The Coalition of Peace and Ethics has begun to examine the emergence of New Era principles of Empire in the United States and China which reflect the emerging structures through which global relations are likely to be framed in this century. See CPE EmpireSeries. Neither state is likely to seek to embrace the word Empire, even as they each construct its new structures. The empires that thrived from the end of the Renaissance were built not merely on notions (if somewhat brutal; based on direct control, but also disciplined by notions of hierarchy and exploitation based on race, ethnicity and religion.
These bases of ordering Empire have been definitely rejected by post 1945 society--but the idea of empire has not. Globalization offered law as a basis of empire, coupled with a masked power system grounded in influence and economic power diffused and exercised through private institutions (enterprises in the economic sphere and non-governmental organizations, including religious organizations in the social sphere). This system has been collapsing by the weight of its own contradictions and the detritus of the racial, ethnic and religious conflicts it sought to overcome. But on the soil of this (now in hindsight) transitional empire, new forms are arising. These are meant to strip the concept of imperium of the chains of its history, and the burdens of the structures of their past failures and re-structure systems for management and control of people, spaces, and narratives on a new basis. That basis speaks to circles of dependency and management, of a collective, all revolving around the imperial core. It speaks of post-globalized systems of tribute, allegiance, and obligation; of service built around a core and its collectives--temporibus imperio tributa obsequium et debitum.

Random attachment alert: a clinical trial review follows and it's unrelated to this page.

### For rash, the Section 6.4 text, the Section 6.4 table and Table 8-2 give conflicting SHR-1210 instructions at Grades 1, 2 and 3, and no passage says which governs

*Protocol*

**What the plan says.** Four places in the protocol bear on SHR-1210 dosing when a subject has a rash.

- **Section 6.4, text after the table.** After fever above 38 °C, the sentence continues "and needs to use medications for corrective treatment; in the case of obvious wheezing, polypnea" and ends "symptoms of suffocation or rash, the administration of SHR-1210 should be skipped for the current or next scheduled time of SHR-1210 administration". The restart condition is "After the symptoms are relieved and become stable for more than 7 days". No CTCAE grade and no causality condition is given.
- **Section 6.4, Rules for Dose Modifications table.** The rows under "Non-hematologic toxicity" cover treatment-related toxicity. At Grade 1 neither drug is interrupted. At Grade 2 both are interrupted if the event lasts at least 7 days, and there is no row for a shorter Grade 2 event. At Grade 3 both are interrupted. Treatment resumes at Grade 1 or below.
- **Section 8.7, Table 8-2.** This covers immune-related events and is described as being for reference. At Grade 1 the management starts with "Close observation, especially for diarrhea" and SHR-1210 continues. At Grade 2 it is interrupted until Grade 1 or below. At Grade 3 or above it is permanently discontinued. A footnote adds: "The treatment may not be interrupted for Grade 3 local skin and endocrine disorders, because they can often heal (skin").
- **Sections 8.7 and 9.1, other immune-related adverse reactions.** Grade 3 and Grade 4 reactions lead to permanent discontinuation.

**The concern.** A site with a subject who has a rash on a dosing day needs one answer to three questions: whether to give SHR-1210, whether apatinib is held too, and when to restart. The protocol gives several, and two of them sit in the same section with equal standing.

The essay first appeared on the website of the Instituto per gli Studi di Politica Internazionale 27 September 2019.